Theorem D Let 1 p < http://static-content.springer.com/image/art%3A10.1186%2F1687-2770-2013-70/MediaObjects/13661_2012_Article_417_IEq78_HTML.gif, 0 < α < n p http://static-content.springer.com/image/art%3A10.1186%2F1687-2770-2013-70/MediaObjects/13661_2012_Article_417_IEq80_HTML.gif, 1 q = 1 p α n http://static-content.springer.com/image/art%3A10.1186%2F1687-2770-2013-70/MediaObjects/13661_2012_Article_417_IEq81_HTML.gif and ( φ 1 , φ 2 ) http://static-content.springer.com/image/art%3A10.1186%2F1687-2770-2013-70/MediaObjects/13661_2012_Article_417_IEq42_HTML.gif satisfy the condition
r t α φ 1 ( x , t ) d t t C φ 2 ( x , r ) , http://static-content.springer.com/image/art%3A10.1186%2F1687-2770-2013-70/MediaObjects/13661_2012_Article_417_Equ21_HTML.gif
(2.5)

where C does not depend on x and r. Then the operators M α http://static-content.springer.com/image/art%3A10.1186%2F1687-2770-2013-70/MediaObjects/13661_2012_Article_417_IEq82_HTML.gif and I α http://static-content.springer.com/image/art%3A10.1186%2F1687-2770-2013-70/MediaObjects/13661_2012_Article_417_IEq75_HTML.gif are bounded from M p , φ 1 http://static-content.springer.com/image/art%3A10.1186%2F1687-2770-2013-70/MediaObjects/13661_2012_Article_417_IEq46_HTML.gif to M q , φ 2 http://static-content.springer.com/image/art%3A10.1186%2F1687-2770-2013-70/MediaObjects/13661_2012_Article_417_IEq57_HTML.gif for p > 1 http://static-content.springer.com/image/art%3A10.1186%2F1687-2770-2013-70/MediaObjects/13661_2012_Article_417_IEq79_HTML.gif and from M 1 , φ 1 http://static-content.springer.com/image/art%3A10.1186%2F1687-2770-2013-70/MediaObjects/13661_2012_Article_417_IEq49_HTML.gif to W M q , φ 2 http://static-content.springer.com/image/art%3A10.1186%2F1687-2770-2013-70/MediaObjects/13661_2012_Article_417_IEq58_HTML.gif for p = 1 http://static-content.springer.com/image/art%3A10.1186%2F1687-2770-2013-70/MediaObjects/13661_2012_Article_417_IEq48_HTML.gif.

The following statements, containing Guliyev results obtained in [9, 10] was proved by Guliyev et al. in [11, 12].

Theorem E Let 1 p < http://static-content.springer.com/image/art%3A10.1186%2F1687-2770-2013-70/MediaObjects/13661_2012_Article_417_IEq78_HTML.gif and ( φ 1 , φ 2 ) http://static-content.springer.com/image/art%3A10.1186%2F1687-2770-2013-70/MediaObjects/13661_2012_Article_417_IEq42_HTML.gif satisfy the condition (2.4). Then the operators M and T are bounded from M p , φ 1 http://static-content.springer.com/image/art%3A10.1186%2F1687-2770-2013-70/MediaObjects/13661_2012_Article_417_IEq46_HTML.gif to M p , φ 2 http://static-content.springer.com/image/art%3A10.1186%2F1687-2770-2013-70/MediaObjects/13661_2012_Article_417_IEq47_HTML.gif for p > 1 http://static-content.springer.com/image/art%3A10.1186%2F1687-2770-2013-70/MediaObjects/13661_2012_Article_417_IEq79_HTML.gif and from M 1 , φ 1 http://static-content.springer.com/image/art%3A10.1186%2F1687-2770-2013-70/MediaObjects/13661_2012_Article_417_IEq49_HTML.gif to W M 1 , φ 2 http://static-content.springer.com/image/art%3A10.1186%2F1687-2770-2013-70/MediaObjects/13661_2012_Article_417_IEq50_HTML.gif.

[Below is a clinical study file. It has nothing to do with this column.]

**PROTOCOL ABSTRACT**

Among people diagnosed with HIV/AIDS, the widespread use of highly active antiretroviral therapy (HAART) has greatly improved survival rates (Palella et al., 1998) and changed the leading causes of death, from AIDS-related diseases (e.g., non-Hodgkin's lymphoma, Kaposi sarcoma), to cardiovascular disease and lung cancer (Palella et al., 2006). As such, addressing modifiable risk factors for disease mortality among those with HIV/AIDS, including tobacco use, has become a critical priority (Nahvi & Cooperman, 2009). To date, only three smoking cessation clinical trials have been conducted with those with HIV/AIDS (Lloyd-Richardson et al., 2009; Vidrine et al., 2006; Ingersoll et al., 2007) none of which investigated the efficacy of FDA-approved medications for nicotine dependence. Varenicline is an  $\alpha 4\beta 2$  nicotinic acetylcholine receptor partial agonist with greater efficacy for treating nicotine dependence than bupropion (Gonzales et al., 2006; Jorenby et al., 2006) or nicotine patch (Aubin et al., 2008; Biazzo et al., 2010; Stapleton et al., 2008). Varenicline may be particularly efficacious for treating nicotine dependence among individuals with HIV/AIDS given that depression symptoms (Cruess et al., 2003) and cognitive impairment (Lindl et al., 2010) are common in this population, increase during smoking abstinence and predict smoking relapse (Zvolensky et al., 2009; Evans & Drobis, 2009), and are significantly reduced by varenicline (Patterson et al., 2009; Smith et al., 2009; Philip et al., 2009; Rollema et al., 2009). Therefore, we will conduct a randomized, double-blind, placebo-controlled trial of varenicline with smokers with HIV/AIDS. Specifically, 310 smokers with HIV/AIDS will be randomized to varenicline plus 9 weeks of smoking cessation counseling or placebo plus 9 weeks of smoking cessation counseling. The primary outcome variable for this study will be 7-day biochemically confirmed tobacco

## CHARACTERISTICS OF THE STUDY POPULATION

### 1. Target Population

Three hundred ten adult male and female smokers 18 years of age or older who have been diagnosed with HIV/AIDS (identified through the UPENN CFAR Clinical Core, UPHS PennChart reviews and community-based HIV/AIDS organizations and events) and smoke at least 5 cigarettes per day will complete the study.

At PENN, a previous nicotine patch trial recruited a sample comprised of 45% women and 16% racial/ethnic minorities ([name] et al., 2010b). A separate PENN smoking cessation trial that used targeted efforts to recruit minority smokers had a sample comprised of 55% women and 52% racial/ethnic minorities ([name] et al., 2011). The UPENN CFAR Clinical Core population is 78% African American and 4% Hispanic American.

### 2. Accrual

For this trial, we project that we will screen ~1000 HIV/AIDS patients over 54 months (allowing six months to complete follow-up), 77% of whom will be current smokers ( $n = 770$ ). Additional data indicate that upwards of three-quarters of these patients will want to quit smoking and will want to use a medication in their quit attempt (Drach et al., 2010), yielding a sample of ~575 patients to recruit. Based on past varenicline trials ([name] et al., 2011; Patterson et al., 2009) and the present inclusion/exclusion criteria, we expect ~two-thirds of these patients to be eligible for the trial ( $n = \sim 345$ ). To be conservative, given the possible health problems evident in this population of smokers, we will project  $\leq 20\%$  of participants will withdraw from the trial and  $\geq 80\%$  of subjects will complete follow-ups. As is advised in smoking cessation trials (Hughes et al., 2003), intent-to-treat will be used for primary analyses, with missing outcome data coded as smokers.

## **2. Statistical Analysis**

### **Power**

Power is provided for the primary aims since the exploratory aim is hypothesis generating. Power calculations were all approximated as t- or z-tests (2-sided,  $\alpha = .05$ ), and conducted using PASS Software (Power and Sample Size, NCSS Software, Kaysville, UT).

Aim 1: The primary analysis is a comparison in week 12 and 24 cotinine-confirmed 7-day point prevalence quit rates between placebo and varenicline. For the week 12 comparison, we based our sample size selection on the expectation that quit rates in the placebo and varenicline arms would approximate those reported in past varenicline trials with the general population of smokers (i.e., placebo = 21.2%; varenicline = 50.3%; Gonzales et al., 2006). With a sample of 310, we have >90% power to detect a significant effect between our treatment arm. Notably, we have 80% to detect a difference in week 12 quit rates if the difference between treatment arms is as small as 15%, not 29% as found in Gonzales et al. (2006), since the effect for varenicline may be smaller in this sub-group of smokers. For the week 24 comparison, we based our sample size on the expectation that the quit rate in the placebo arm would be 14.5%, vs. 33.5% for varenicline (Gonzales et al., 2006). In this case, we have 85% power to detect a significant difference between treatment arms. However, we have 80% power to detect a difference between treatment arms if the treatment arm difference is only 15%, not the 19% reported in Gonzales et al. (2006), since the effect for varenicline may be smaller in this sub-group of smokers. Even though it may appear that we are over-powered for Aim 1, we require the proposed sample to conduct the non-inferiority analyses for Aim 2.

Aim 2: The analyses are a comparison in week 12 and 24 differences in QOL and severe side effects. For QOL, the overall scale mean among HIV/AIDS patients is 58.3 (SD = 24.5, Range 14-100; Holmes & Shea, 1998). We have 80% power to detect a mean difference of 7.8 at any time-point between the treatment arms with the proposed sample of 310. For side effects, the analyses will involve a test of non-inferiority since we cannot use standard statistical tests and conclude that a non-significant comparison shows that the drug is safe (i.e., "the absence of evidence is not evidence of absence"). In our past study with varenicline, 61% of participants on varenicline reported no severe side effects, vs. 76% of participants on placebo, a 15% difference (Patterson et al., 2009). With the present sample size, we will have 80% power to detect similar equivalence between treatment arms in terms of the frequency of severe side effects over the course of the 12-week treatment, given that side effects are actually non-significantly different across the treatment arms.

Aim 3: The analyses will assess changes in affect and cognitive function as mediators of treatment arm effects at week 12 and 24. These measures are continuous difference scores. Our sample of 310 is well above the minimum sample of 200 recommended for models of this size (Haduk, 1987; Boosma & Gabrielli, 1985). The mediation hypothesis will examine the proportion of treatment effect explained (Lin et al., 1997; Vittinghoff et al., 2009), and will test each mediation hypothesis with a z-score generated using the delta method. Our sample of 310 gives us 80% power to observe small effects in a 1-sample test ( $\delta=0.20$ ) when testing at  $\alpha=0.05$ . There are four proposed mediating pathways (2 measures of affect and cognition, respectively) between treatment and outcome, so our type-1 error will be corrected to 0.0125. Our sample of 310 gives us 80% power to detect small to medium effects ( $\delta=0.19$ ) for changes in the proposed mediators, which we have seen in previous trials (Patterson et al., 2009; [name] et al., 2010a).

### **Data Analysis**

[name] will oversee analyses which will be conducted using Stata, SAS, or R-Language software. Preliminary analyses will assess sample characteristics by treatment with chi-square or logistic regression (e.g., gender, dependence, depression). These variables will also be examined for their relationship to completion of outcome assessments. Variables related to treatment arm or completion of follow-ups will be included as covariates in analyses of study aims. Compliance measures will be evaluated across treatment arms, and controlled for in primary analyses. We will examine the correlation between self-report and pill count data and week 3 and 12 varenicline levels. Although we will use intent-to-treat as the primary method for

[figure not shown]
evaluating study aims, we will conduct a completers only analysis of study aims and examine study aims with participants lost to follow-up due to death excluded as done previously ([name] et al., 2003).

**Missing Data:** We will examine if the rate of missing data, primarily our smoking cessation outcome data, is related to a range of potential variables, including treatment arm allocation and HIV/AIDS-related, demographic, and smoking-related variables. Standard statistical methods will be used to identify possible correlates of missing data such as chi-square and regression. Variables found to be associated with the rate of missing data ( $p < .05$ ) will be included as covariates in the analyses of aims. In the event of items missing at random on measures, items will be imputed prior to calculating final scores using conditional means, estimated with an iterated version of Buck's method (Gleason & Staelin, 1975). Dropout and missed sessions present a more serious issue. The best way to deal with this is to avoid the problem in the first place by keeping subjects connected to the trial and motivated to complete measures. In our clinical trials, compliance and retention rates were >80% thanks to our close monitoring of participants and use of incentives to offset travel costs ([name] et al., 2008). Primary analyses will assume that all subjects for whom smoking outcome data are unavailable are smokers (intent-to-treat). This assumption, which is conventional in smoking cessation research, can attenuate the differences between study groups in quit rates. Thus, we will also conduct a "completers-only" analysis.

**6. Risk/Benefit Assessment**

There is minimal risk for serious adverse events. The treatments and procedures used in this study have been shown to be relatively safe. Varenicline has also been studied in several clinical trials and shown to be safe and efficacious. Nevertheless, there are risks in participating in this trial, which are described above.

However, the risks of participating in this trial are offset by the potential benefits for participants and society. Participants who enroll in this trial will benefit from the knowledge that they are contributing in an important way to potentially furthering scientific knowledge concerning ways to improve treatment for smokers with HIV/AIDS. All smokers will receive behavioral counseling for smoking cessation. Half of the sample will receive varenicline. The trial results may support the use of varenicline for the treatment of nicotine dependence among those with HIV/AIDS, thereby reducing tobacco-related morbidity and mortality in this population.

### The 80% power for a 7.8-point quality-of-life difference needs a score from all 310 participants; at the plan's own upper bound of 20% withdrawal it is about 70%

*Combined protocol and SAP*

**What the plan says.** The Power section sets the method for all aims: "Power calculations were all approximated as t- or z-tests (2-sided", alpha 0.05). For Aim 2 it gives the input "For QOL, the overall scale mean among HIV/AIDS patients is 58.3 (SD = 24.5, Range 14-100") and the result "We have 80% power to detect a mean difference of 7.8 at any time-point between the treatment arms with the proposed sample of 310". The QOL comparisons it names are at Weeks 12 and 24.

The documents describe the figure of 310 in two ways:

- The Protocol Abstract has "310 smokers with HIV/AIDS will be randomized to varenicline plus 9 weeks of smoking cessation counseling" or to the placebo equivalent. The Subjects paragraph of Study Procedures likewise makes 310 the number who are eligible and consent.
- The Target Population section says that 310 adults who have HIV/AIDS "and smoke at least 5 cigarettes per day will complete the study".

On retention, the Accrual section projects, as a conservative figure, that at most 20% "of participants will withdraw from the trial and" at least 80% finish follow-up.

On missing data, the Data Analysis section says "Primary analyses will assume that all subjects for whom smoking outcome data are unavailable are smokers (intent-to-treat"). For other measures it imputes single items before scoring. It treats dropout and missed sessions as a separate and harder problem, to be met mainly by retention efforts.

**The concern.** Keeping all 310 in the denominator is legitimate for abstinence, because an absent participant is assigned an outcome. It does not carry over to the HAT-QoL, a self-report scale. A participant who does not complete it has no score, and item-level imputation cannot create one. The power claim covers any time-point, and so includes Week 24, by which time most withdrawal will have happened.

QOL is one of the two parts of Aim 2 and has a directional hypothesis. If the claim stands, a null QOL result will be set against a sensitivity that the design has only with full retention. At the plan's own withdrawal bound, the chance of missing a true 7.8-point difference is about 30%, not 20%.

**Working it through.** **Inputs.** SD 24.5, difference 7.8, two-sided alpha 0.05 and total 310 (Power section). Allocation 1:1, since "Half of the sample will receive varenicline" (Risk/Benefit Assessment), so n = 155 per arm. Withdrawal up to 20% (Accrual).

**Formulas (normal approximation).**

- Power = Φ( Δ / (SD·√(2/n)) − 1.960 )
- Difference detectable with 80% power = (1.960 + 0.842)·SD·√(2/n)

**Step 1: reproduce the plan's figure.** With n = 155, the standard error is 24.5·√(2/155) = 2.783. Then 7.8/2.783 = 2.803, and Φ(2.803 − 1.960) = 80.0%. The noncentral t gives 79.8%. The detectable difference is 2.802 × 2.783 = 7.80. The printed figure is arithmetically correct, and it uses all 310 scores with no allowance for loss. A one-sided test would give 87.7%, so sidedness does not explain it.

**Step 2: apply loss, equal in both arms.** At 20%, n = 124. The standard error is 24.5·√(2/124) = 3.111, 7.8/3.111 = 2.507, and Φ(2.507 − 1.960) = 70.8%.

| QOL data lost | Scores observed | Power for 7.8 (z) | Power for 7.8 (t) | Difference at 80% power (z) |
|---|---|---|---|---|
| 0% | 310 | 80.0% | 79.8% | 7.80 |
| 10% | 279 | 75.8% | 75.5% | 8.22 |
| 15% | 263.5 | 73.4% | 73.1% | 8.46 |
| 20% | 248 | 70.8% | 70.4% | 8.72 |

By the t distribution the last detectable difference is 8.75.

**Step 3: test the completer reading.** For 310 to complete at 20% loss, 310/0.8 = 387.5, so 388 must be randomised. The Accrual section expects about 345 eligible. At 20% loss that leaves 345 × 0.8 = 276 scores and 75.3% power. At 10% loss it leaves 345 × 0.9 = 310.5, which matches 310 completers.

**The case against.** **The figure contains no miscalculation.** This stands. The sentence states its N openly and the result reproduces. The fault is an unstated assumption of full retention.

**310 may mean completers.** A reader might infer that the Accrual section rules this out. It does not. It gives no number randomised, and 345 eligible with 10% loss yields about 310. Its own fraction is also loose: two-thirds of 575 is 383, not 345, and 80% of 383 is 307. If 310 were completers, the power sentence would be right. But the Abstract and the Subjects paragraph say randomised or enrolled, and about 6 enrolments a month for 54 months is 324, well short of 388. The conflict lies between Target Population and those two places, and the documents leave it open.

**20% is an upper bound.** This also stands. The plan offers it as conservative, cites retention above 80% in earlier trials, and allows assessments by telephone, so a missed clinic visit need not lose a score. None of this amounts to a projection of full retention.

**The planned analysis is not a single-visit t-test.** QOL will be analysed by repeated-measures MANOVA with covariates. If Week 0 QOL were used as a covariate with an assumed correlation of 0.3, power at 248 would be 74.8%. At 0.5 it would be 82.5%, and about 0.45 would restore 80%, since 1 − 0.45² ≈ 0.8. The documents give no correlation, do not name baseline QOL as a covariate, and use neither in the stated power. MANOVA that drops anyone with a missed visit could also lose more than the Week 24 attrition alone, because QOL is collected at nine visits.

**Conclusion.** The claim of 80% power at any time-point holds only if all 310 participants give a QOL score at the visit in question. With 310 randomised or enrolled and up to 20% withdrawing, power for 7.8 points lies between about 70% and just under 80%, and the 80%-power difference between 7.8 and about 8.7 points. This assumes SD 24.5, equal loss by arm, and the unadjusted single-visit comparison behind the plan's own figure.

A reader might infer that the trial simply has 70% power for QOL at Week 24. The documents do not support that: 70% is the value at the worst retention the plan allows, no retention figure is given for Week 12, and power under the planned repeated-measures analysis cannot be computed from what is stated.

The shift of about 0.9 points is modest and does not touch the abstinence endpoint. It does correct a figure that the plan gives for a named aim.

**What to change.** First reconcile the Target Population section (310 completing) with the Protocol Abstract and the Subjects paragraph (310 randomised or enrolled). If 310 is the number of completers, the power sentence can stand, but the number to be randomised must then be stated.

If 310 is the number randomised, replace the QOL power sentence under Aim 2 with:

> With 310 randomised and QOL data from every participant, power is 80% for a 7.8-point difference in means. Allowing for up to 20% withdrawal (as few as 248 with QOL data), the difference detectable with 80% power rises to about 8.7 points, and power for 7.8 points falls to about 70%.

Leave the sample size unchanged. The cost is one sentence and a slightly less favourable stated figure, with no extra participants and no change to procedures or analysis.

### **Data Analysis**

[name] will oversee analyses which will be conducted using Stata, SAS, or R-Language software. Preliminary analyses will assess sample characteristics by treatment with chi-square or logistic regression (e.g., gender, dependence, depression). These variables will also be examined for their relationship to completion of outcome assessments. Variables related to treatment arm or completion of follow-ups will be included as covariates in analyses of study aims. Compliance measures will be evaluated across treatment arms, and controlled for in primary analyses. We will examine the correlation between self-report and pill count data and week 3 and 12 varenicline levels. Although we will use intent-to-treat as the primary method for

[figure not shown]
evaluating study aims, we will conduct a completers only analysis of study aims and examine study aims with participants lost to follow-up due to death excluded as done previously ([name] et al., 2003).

Theorem F Let 1 p < http://static-content.springer.com/image/art%3A10.1186%2F1687-2770-2013-70/MediaObjects/13661_2012_Article_417_IEq78_HTML.gif, 0 < α < n p http://static-content.springer.com/image/art%3A10.1186%2F1687-2770-2013-70/MediaObjects/13661_2012_Article_417_IEq80_HTML.gif, 1 q = 1 p α n http://static-content.springer.com/image/art%3A10.1186%2F1687-2770-2013-70/MediaObjects/13661_2012_Article_417_IEq81_HTML.gif and ( φ 1 , φ 2 ) http://static-content.springer.com/image/art%3A10.1186%2F1687-2770-2013-70/MediaObjects/13661_2012_Article_417_IEq42_HTML.gif satisfy the condition (1.14). Then the operators M α http://static-content.springer.com/image/art%3A10.1186%2F1687-2770-2013-70/MediaObjects/13661_2012_Article_417_IEq82_HTML.gif and I α http://static-content.springer.com/image/art%3A10.1186%2F1687-2770-2013-70/MediaObjects/13661_2012_Article_417_IEq75_HTML.gif are bounded from M p , φ 1 http://static-content.springer.com/image/art%3A10.1186%2F1687-2770-2013-70/MediaObjects/13661_2012_Article_417_IEq46_HTML.gif to M q , φ 2 http://static-content.springer.com/image/art%3A10.1186%2F1687-2770-2013-70/MediaObjects/13661_2012_Article_417_IEq57_HTML.gif for p > 1 http://static-content.springer.com/image/art%3A10.1186%2F1687-2770-2013-70/MediaObjects/13661_2012_Article_417_IEq79_HTML.gif and from M 1 , φ 1 http://static-content.springer.com/image/art%3A10.1186%2F1687-2770-2013-70/MediaObjects/13661_2012_Article_417_IEq49_HTML.gif to W M q , φ 2 http://static-content.springer.com/image/art%3A10.1186%2F1687-2770-2013-70/MediaObjects/13661_2012_Article_417_IEq58_HTML.gif for p = 1 http://static-content.springer.com/image/art%3A10.1186%2F1687-2770-2013-70/MediaObjects/13661_2012_Article_417_IEq48_HTML.gif.